The Foreign Service Journal, November 2015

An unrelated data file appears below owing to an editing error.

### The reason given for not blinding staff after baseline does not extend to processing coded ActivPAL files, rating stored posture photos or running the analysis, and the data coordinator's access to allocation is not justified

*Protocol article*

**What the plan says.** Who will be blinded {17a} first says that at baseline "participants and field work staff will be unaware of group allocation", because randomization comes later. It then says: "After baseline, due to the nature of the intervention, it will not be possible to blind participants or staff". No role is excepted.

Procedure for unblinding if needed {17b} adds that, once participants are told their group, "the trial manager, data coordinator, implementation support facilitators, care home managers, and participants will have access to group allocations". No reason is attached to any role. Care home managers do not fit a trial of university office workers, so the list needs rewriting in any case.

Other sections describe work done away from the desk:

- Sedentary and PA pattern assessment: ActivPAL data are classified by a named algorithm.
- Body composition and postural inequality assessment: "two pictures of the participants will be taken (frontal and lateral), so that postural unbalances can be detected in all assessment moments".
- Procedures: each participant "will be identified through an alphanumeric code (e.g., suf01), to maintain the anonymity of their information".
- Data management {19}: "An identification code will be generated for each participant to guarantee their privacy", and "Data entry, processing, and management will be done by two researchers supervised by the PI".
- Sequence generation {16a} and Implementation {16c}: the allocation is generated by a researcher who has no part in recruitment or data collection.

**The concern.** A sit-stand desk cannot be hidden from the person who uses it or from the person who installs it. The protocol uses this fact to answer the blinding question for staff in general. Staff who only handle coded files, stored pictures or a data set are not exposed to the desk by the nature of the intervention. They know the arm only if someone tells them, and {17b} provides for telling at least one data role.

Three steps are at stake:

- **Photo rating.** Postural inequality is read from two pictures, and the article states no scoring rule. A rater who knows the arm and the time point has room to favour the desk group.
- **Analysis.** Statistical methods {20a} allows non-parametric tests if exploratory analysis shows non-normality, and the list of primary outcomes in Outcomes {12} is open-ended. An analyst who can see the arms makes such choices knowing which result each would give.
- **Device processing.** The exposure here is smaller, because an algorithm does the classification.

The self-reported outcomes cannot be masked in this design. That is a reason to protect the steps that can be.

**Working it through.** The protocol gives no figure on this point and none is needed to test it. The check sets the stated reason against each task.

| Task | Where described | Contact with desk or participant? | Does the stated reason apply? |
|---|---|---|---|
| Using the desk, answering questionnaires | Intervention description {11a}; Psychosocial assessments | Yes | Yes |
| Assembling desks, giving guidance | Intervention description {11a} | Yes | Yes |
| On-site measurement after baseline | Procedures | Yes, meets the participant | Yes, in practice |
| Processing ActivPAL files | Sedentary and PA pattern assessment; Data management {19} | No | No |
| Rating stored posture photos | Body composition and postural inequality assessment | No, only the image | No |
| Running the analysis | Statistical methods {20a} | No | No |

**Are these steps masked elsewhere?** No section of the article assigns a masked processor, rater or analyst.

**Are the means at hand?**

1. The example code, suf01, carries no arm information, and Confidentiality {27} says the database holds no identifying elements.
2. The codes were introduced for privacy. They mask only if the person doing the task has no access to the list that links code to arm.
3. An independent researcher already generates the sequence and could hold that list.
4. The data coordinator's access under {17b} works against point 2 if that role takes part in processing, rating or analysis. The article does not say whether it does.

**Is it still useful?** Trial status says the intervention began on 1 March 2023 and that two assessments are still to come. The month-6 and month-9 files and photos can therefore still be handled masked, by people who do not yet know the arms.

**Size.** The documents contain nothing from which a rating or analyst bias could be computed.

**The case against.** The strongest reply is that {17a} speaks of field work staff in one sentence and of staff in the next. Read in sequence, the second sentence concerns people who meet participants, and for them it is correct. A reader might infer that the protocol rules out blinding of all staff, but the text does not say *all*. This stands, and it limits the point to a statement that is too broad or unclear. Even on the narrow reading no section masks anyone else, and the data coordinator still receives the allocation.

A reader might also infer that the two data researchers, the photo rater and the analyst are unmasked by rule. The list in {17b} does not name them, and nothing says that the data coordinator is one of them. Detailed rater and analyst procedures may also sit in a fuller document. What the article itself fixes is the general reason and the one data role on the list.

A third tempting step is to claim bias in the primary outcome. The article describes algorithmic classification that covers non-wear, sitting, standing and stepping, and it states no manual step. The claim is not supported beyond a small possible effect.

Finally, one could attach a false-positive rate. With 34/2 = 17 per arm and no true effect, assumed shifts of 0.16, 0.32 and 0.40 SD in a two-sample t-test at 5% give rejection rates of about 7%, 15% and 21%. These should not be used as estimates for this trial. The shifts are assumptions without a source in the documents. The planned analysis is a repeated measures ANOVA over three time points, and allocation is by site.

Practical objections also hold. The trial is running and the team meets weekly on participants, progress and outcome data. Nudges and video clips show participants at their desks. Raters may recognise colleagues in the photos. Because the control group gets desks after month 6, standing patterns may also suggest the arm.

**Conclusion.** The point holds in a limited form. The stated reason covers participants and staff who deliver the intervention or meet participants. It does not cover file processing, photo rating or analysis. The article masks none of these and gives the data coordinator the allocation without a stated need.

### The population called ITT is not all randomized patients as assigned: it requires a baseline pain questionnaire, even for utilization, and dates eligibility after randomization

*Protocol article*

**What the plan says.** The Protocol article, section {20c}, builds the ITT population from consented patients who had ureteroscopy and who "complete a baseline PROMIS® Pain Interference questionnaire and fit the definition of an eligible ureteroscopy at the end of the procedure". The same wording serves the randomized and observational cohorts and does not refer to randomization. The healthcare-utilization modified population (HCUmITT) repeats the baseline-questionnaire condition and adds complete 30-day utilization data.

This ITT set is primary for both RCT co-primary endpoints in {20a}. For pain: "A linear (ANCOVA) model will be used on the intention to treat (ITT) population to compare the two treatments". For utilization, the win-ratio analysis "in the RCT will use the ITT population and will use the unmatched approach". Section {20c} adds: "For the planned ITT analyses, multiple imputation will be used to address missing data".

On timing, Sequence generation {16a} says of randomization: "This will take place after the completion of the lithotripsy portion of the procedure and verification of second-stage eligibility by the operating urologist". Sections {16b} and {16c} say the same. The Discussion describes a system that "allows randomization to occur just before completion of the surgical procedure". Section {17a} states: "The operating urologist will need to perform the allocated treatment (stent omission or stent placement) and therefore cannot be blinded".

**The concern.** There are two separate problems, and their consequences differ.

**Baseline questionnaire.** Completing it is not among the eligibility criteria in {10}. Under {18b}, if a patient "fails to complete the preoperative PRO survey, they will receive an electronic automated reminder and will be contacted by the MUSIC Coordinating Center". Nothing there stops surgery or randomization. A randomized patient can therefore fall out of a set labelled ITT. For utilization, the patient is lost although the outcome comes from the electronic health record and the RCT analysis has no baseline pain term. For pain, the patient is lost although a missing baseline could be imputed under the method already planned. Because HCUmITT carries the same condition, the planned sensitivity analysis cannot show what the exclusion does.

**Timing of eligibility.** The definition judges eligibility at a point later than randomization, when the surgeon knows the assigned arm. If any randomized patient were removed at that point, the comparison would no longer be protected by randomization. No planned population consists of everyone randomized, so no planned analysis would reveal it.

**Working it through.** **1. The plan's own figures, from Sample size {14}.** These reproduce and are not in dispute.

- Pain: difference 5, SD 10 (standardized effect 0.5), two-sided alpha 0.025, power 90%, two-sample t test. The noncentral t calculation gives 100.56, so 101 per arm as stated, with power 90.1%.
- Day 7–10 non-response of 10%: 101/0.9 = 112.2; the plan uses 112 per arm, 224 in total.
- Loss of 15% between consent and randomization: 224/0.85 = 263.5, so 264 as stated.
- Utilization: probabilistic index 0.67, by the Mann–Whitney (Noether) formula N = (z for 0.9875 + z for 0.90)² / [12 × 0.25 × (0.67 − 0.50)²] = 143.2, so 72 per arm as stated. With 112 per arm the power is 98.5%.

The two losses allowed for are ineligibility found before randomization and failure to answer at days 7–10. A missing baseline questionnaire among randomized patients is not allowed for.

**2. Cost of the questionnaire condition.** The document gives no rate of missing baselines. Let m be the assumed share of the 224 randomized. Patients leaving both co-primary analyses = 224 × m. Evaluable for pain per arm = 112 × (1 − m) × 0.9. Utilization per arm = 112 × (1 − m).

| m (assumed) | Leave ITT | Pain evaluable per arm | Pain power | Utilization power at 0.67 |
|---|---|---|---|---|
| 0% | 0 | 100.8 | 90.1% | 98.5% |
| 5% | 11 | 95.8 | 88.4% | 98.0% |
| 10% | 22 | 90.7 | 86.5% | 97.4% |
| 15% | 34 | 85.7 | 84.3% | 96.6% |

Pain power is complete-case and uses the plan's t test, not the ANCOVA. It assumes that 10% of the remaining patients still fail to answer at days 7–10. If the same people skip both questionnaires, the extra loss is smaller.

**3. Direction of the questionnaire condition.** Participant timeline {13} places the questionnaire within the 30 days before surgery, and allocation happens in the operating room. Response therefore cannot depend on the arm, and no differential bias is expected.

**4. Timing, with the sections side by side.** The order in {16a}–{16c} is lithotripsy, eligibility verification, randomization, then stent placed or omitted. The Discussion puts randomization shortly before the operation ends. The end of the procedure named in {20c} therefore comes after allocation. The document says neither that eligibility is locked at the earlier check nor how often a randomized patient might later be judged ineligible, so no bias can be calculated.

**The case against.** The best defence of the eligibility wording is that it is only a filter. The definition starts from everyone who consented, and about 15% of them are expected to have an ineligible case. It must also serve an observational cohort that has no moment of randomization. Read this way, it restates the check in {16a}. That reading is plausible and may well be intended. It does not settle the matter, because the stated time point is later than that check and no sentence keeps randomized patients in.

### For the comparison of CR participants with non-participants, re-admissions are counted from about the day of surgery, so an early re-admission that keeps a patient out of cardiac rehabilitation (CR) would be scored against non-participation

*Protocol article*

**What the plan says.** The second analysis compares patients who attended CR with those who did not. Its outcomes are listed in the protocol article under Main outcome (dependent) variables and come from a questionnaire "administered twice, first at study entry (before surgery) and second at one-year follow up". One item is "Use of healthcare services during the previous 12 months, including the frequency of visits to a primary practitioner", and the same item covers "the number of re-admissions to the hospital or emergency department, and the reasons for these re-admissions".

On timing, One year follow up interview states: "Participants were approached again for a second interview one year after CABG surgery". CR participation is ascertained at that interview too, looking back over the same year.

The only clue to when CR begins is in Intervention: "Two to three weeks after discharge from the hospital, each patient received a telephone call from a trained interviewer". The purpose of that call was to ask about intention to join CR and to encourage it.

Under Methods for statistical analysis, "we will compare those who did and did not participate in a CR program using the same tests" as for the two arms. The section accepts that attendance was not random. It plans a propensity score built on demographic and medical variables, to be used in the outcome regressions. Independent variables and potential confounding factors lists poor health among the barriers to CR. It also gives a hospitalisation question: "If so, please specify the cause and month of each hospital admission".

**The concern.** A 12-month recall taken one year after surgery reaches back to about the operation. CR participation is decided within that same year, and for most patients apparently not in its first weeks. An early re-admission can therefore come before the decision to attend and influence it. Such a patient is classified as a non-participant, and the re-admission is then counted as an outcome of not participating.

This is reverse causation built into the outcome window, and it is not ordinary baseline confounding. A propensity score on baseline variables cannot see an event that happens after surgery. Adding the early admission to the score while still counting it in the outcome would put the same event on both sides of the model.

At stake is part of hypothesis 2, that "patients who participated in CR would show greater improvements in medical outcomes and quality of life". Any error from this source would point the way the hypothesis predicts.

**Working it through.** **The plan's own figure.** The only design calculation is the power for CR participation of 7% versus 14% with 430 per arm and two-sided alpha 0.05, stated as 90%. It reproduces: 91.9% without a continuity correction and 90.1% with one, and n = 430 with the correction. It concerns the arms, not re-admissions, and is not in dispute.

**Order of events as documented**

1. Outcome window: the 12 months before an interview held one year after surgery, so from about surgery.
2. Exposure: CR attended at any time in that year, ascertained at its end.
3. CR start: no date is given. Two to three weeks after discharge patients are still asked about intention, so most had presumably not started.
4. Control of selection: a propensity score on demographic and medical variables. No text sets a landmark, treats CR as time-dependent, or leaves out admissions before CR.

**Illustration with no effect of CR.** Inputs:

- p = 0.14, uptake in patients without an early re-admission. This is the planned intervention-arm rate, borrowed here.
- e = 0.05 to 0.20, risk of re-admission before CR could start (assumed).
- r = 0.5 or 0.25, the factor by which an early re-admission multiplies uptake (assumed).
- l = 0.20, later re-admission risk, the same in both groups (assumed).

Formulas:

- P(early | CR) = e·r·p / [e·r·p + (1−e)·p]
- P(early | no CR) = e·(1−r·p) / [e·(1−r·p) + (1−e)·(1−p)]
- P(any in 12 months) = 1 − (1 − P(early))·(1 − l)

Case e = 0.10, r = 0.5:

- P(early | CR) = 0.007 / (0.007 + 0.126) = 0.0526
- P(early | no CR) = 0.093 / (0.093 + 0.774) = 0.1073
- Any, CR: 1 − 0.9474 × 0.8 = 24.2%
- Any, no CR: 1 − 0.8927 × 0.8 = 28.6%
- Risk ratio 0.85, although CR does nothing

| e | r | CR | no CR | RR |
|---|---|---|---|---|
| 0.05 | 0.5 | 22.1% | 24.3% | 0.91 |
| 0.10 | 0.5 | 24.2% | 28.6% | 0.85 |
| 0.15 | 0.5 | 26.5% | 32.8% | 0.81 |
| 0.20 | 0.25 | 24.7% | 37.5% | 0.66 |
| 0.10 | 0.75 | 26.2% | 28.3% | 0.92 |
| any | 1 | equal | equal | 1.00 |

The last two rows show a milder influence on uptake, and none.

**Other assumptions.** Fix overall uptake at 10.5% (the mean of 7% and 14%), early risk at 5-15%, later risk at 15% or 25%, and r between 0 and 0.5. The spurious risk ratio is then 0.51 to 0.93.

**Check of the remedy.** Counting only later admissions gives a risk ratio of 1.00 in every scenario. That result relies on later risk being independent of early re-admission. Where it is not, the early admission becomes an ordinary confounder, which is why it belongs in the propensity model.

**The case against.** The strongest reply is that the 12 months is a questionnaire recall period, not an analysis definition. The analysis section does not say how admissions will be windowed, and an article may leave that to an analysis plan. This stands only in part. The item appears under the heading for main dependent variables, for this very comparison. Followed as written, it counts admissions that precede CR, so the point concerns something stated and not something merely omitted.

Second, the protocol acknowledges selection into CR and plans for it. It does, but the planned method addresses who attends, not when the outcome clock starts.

72 NOVEMBER 2015 | THE FOREIGN SERVICE JOURNAL AFSA NEWS Entitlements vs. the Economy My first column stated my view of the three dimensions of my responsibilities to you— retail, wholesale and existen- tial—and discussed the retail challenges of navigating the retirement process. The second, or whole- sale, dimension of AFSA’s responsibilities to retirees is the defense of our statutory retirement benefits—our entitlements. In fact, this imperative applies to all AFSA members and Foreign Ser- vice employees, as virtually all of us will someday reach that magic status of “retired.” Our AFSA board, like its predecessors, is fully com- mitted to preserving the benefits which were, and are, part of the contractual terms and conditions of our employment. That said, none of us should have any doubts about the harsh realities of the cur- rent fiscal environment. The increasing national deficit, largely driven by automatic entitlement increases that can only be changed by law, is simply unsustainable. Every year the discretionary budget shrinks in relative terms, thus enhancing the pressure for entitlement reform. If, or more likely when, a “grand bargain” is finally negotiated, our entitlements will be on the table along with all others, and we will not be exempt from the adjust- ments our fellow citizens will face (e.g., chained cost of living adjustments, higher RETIREE VP VOICE | BY TOM BOYATT AFSA NEWS Views and opinions expressed in this column are solely those of the AFSA Retiree VP. Contact: | (703) 759-6658 retirement age, means test- ing and the like). In fact, serious and equi- table entitlement reform is in all of our interests. It will provide a basis for stable economic growth and entitle- ment security going forward. If, however, there is any effort to force federal employees in general, or Foreign Service personnel in particular, to bear a heavier burden than other citizens, AFSA will join our fellow federal unions to fight such efforts, including in the courts. There are more immedi- ate problems, as well. First, there is the possibility that in regular budgetary or seques- ter processes efforts will be made to reduce the Interna- tional Affairs Budget (aka the 150 Account) by, for example, requiring active and retired employees to pay a higher percentage of their health insurance premiums. We will counter any such efforts by mobilizing our resources in the legislative arena, as we have successfully done in the past. Finally, there is a special situation that our lawyers and the board are studying. The Foreign Service Retire- ment System is separate and fully (about 95 per- cent) funded. Other federal programs are not. Social Security’s disability fund is already out of assets and its retirement and Medicare funds will reach the same fate in a few decades. In a deteriorating fiscal environment, the tempta- tions to “raid” our fund or merge it with another in deficit will increase. We need to be prepared on this front. In short, our strategy is to stay informed, accept the shared sacrifice in nation- wide entitlement reform legislation, and fight legisla- tively and legally any efforts to impose special burdens on our retirees. Writing this column has forced me to take a hard- eyed look at our retiree benefits situation. It is what it is, and we will do what we must. n CONT I NU I NG THE CONVERSAT I ON On Sept. 14, American Foreign Service Association President Ambassador Barbara Stephenson participated in a panel discussion, “Is American Diplomacy at Risk?” The event was sponsored by the U.S. Foreign Policy and National Security Program at American University. Amb. Stephenson acknowledged that American diplomacy is at risk, but encouraged A.U. students to pursue their dreams of joining the Foreign Service, promising to do her best as AFSA president to restore a healthy career path for them. From left: Panel moderator and A.U. School of International Service’s Diplomat in Residence Ambassa- dor Anthony Quainton, American Academy of Diplomacy President Ambassador Ronald Neumann, Stephenson and SIS Associate Professor Charles Call. n AFSA/ALLANSAUNDERS Serious and equitable entitlement reform will provide a basis for stable economic growth and entitlement security going forward.